In a pluralistic society, there is a constant balancing act between the rights of individuals and the need for social order. These balances are perhaps never quite as tenuous as when they involve a conflict between an individual’s religious faith and a law that would seem to prevent the believer from acting in accordance with the requirements of his or her faith.
Dr. Francis J. Beckwith, a professor of philosophy and church-state studies in Baylor’s College of Arts & Sciences, explores these conflicts in his new book, “Taking Rites Seriously: Law, Politics, and the Reasonableness of Faith,” published this year by Cambridge University Press. In the book, Beckwith examines cultural issues over which religious and nonreligious people may disagree including the rationality of religious belief, religiously motivated legislation, human dignity in bioethics, abortion and embryonic stem cell research, reproductive rights, evolution and marriage.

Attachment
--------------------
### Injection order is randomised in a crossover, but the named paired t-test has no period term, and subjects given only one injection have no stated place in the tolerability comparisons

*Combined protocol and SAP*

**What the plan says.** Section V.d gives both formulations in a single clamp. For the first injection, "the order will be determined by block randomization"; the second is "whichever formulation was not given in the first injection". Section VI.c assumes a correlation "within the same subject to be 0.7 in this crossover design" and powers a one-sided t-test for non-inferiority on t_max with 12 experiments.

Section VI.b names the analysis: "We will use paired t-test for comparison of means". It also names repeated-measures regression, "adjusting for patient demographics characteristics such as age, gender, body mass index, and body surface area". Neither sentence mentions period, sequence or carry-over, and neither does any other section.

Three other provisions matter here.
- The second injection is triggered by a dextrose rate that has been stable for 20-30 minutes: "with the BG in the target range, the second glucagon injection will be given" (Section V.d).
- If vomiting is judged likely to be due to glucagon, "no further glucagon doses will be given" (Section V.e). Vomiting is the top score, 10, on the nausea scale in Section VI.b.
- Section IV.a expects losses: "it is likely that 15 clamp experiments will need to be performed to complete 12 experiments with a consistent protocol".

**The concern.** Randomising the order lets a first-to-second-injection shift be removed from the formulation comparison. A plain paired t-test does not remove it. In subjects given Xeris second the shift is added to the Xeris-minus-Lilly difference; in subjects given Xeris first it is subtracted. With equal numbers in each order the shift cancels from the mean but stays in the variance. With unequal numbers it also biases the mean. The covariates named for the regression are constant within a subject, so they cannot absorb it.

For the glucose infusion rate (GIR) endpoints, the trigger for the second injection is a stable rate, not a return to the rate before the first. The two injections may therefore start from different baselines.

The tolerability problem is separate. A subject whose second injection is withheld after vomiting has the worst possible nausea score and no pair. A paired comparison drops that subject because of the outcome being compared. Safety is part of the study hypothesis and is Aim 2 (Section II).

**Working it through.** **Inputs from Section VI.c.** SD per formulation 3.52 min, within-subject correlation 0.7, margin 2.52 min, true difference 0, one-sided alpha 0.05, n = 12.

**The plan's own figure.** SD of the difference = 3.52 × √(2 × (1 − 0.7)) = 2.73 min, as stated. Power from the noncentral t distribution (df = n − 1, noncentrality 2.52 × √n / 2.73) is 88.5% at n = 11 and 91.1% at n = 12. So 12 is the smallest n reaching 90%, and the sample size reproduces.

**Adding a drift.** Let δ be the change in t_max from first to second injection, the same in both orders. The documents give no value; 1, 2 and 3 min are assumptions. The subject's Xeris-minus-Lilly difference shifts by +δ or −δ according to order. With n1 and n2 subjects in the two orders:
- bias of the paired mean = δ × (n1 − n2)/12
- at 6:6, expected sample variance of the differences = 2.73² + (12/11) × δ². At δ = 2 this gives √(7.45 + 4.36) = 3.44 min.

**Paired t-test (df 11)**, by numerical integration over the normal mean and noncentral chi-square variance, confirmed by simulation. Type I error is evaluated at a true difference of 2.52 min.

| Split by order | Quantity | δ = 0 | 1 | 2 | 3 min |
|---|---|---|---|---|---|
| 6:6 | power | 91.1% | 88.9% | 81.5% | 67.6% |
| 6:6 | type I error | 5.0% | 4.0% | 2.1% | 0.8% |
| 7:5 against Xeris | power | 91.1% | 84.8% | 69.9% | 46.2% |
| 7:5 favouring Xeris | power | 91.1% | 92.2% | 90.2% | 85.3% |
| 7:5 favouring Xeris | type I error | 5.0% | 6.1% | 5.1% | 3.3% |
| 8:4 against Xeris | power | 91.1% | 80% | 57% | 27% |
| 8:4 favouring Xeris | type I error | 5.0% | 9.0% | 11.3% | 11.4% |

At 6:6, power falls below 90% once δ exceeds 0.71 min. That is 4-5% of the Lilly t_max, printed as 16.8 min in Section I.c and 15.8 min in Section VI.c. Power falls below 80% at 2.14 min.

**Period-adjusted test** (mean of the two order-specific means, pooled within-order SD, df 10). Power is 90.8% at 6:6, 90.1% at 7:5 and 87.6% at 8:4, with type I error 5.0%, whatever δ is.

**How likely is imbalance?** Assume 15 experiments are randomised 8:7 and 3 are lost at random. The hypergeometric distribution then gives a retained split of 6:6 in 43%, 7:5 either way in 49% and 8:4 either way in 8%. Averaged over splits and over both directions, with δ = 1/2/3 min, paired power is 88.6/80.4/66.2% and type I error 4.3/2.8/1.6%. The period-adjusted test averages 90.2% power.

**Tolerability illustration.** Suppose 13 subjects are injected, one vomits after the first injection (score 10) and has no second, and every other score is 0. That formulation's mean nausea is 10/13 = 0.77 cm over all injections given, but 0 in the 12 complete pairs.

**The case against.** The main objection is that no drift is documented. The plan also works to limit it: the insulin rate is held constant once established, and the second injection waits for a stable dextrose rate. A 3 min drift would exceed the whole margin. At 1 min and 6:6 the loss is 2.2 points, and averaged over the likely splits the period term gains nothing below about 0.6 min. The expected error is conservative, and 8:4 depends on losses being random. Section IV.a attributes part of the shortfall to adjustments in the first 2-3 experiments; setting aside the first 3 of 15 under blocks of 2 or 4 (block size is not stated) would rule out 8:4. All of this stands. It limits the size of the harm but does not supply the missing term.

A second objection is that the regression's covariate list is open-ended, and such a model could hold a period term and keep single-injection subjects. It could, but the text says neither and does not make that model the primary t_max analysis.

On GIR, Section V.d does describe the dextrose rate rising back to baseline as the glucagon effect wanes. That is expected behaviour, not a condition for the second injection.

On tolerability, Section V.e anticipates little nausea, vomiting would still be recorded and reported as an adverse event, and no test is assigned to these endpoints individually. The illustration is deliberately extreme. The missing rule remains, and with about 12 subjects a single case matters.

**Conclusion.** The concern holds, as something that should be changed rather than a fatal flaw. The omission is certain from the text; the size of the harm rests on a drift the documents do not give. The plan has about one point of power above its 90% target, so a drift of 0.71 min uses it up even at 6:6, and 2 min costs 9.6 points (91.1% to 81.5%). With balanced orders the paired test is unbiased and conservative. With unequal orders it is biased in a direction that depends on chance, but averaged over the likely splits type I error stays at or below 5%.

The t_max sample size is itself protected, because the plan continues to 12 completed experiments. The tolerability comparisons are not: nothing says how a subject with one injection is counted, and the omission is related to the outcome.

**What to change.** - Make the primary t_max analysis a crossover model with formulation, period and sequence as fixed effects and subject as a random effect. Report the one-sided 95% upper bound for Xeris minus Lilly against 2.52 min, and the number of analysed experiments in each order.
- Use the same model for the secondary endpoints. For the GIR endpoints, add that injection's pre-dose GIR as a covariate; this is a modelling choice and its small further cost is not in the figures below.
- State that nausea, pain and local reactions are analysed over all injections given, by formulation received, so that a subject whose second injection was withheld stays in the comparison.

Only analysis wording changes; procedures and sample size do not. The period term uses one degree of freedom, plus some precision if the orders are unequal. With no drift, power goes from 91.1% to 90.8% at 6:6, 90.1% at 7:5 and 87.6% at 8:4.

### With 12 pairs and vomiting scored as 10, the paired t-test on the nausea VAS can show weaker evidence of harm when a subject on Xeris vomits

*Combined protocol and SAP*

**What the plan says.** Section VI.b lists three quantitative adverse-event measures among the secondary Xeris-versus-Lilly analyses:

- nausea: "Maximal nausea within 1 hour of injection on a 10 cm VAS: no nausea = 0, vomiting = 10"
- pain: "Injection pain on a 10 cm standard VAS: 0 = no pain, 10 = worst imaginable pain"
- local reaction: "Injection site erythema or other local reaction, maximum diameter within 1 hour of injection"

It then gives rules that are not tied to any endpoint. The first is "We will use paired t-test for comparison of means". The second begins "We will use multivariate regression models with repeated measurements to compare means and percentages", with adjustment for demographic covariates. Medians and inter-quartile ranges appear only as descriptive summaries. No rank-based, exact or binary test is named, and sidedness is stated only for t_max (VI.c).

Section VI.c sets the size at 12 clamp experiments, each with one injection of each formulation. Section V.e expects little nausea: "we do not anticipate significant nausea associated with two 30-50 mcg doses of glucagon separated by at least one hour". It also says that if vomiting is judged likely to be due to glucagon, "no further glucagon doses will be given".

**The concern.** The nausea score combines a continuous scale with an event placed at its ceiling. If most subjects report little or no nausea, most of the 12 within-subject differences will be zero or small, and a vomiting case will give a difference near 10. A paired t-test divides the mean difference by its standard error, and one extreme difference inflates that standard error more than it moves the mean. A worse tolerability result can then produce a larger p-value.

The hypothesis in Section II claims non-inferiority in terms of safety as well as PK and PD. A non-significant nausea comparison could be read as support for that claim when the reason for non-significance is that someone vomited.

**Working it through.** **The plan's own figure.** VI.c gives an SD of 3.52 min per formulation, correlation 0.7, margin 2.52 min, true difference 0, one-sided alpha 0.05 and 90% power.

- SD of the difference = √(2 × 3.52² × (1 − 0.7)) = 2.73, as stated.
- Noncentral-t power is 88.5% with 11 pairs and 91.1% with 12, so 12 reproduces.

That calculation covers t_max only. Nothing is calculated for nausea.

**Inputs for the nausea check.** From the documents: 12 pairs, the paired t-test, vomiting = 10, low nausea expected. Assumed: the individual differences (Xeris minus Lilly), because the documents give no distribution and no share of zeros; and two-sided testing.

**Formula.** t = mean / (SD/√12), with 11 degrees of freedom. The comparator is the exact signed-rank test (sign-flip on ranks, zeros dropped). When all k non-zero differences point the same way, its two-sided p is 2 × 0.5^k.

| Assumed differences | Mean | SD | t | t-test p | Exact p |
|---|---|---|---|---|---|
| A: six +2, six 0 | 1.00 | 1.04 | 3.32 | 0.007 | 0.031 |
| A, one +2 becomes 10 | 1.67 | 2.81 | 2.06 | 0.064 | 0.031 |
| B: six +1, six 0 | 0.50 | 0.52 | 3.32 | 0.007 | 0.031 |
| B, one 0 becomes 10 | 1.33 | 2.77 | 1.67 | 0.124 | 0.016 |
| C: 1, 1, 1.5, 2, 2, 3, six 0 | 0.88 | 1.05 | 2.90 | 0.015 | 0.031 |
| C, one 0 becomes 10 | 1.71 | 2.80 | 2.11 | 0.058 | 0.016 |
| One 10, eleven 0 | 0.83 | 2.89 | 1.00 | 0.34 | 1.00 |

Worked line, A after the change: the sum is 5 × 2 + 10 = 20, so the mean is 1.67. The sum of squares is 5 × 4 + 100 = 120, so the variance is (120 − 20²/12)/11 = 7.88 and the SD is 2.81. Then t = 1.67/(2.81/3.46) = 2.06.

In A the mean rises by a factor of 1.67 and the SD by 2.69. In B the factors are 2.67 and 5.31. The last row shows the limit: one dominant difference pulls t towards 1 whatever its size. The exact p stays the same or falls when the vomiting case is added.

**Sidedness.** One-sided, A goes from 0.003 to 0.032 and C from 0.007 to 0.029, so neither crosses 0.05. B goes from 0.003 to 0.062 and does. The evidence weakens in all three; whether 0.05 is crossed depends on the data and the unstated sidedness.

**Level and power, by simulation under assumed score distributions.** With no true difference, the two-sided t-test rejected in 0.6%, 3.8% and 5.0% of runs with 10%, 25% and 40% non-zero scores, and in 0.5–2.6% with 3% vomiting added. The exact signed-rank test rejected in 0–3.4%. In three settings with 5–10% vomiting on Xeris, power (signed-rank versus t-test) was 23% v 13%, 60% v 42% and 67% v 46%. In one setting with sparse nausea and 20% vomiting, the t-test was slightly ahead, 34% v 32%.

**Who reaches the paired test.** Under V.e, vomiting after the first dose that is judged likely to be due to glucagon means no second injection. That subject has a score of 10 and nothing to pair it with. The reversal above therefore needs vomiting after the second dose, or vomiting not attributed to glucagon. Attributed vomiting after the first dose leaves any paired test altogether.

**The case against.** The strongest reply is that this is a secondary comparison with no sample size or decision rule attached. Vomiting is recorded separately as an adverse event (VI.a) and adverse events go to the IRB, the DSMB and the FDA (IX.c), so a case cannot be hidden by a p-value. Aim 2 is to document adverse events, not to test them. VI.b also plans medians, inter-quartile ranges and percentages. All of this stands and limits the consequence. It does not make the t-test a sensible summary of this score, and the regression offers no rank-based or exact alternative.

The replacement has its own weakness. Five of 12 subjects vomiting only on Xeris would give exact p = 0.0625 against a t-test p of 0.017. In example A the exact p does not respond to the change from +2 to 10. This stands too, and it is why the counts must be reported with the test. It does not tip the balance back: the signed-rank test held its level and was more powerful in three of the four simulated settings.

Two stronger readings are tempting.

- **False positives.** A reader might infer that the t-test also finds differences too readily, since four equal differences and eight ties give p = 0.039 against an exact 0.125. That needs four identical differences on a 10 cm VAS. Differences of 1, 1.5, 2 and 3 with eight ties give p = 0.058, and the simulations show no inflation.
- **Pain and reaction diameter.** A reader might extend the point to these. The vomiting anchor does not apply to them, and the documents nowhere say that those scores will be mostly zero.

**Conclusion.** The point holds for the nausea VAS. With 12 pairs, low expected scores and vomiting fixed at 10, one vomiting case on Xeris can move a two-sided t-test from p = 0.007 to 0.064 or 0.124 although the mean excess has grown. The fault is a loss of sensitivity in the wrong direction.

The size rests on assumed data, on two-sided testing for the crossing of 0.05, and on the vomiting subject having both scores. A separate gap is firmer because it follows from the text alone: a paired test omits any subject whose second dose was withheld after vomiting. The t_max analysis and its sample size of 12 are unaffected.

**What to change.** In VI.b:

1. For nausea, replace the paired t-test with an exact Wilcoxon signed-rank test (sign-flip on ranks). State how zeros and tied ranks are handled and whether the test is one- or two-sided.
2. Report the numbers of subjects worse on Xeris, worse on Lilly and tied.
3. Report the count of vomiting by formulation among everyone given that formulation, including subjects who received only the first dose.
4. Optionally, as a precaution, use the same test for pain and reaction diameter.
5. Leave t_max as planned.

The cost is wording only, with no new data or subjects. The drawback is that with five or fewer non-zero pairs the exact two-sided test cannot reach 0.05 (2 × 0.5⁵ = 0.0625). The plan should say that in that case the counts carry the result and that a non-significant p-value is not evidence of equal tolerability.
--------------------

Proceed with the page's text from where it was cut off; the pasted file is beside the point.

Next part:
The problems often stem from a misunderstanding regarding the true nature of religious practices. The misunderstanding, Beckwith says, often spring from a failure of non-religious individuals to understand the perspective of the believer.
“I believe religion involves obedience, not just belief,” he says. “Observers who aren’t familiar with the tenets of a religion may argue that religious belief is irrational and therefore adherents are not deserving of special protection for their practices. To those who believe, however, religious practices aren’t something they choose to do but something they are obligated to do.”
“Taking Rites Seriously” is available on Amazon.